| || || |
| In search of African "Green Hibiscus" |
Answered by: Conrad Richter
Question from: Patricia Young
Posted on: April 7, 2001
I am trying to track down an herb used in East African (Senegal) cooking. I was told it is in the hibiscus family. It has green flowers rather than regular red flowers. The leaves of this "green hibiscus" are used dried or fresh and have a taste similiar to sour greens such as turnip greens.
We are not familiar with this variety of hibiscus. According to Stephen Facciola’s book, "Cornucopia," there are several species of Hibiscus that are grown in Africa as edible greens. They are:
False roselle (Hibiscus acetosella): "Young leaves and shoots are eaten raw, steamed, or in soups and stews. They may be cooked with other foods to give them a sour, sorrel-like flavor."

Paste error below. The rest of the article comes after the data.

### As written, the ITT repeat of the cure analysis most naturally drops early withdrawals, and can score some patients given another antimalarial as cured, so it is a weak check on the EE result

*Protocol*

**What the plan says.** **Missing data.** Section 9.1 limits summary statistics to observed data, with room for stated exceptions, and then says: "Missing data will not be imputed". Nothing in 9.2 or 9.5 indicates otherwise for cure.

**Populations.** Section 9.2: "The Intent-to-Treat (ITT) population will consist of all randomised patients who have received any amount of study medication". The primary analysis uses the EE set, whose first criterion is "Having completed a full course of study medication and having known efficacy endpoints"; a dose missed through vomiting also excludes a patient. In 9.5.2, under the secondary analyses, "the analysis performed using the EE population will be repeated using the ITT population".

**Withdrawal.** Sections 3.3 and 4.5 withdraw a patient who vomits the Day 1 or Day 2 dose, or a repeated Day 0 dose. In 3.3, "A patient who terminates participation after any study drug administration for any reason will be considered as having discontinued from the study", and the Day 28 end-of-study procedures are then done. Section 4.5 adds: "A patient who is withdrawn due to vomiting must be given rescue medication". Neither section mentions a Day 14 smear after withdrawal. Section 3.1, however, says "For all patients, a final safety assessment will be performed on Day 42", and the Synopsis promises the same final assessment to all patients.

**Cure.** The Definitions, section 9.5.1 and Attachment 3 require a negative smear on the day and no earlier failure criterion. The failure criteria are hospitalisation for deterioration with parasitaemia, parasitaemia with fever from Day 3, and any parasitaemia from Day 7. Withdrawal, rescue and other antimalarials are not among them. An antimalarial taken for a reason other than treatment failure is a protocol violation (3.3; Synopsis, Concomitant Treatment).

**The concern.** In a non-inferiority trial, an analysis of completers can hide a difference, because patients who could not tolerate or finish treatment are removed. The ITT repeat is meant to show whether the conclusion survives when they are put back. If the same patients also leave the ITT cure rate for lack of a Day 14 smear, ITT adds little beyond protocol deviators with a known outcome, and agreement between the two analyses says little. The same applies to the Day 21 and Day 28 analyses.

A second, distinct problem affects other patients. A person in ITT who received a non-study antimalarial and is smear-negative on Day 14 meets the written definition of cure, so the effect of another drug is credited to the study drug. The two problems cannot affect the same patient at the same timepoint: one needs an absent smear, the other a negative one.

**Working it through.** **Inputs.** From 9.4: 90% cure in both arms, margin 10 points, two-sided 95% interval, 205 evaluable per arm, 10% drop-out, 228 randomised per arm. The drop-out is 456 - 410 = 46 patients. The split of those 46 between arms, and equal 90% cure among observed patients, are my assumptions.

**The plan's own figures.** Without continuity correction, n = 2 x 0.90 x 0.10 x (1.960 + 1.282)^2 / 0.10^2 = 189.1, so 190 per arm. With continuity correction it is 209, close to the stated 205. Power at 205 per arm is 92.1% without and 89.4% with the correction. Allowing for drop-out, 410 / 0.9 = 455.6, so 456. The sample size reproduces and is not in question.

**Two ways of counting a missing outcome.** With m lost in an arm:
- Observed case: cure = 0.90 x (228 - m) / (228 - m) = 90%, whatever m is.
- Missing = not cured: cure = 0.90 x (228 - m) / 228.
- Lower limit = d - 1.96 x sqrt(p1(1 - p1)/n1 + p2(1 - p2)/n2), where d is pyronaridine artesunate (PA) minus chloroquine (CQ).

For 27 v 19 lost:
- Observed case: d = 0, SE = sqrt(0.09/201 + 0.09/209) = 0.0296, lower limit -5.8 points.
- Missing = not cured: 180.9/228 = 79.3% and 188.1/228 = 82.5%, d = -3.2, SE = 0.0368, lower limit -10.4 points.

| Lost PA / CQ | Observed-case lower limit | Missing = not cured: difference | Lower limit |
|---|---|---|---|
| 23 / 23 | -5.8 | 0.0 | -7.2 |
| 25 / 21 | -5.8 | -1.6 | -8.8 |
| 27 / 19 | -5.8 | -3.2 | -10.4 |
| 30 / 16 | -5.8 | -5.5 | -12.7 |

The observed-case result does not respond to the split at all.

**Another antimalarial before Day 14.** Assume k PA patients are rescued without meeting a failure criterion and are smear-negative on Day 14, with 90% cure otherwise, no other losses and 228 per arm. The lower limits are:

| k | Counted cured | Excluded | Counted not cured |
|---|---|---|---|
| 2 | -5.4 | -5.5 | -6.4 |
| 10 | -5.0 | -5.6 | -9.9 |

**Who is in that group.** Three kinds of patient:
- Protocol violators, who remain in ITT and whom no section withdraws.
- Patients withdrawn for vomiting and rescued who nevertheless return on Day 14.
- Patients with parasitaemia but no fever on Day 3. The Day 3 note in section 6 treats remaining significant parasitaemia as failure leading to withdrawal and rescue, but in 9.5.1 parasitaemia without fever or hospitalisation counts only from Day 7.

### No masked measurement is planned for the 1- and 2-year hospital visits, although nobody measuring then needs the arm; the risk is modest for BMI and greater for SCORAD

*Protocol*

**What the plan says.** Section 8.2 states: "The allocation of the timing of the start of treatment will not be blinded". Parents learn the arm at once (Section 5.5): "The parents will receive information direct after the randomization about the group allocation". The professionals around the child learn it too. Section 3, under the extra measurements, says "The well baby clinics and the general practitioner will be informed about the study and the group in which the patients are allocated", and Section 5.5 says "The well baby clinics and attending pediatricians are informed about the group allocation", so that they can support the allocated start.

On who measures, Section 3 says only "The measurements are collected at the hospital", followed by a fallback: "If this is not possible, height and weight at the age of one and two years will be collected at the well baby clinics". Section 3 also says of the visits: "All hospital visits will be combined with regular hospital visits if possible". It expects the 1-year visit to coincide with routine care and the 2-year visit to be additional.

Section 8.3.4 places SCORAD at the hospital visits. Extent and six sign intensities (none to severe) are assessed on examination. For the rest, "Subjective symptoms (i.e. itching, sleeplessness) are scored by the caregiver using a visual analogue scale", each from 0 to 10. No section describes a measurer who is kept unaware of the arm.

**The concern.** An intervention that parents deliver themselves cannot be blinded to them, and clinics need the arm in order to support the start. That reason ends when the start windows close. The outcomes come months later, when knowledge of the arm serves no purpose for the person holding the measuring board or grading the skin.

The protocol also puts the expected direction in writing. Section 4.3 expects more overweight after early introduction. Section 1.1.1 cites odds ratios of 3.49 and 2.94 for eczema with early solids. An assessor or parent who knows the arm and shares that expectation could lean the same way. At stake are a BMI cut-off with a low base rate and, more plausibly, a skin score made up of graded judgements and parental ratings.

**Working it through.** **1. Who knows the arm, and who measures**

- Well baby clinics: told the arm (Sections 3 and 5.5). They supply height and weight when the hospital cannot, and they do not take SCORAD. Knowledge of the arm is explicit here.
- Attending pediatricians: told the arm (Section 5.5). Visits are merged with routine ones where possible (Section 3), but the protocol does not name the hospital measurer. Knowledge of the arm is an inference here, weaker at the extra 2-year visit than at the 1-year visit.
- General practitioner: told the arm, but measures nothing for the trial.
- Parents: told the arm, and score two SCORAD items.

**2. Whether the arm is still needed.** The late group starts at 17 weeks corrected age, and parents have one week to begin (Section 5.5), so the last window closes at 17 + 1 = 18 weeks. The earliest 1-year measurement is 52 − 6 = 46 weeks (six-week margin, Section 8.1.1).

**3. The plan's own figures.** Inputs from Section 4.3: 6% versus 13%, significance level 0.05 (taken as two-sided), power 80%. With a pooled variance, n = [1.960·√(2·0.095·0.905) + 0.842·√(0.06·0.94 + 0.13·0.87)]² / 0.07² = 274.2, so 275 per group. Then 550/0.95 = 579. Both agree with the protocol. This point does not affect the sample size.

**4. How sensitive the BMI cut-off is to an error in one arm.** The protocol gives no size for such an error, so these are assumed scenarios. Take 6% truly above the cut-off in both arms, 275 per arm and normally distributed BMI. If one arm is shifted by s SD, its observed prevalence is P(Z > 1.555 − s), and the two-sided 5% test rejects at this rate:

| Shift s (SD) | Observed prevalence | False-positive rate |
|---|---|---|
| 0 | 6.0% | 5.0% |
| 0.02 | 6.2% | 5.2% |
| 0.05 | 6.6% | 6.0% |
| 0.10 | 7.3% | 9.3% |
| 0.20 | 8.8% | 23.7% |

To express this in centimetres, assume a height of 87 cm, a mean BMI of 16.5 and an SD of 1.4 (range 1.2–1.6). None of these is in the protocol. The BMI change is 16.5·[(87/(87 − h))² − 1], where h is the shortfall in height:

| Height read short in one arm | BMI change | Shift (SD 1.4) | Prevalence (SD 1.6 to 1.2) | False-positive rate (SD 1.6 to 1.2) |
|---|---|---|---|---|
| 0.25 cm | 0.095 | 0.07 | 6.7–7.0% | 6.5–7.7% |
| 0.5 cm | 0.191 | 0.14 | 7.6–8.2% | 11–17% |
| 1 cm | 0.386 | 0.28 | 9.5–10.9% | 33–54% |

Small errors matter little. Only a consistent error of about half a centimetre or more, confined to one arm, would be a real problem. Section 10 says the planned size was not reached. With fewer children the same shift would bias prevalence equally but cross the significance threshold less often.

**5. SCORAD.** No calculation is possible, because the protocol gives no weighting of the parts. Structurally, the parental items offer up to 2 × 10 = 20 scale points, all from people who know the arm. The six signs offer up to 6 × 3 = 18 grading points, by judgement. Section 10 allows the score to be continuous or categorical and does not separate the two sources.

Fringed hibiscus (Hibiscus schizopetalus): "The flowers are edible. East Tropical Africa."
Mankin-aoi (Hibiscus surattensis): "Acid leaves are eaten raw in salads, cooked as a potherb, put in curries, or used to flavor meat and fish. The twigs are also used as greens."
It is possible your "green hibiscus" is one of the above species or one of other possible species which no doubt are grown and used in Africa.
Richters carries the roselle (Hibiscus sabdariffa), also known as Jamaican or Indian sorrel, which can be used as an edible potherb. The acid leaves are eaten in salads and curries. Because the other Hibiscus species mentioned above are not readily available to North American gardeners, you may want to try roselle as a substitute.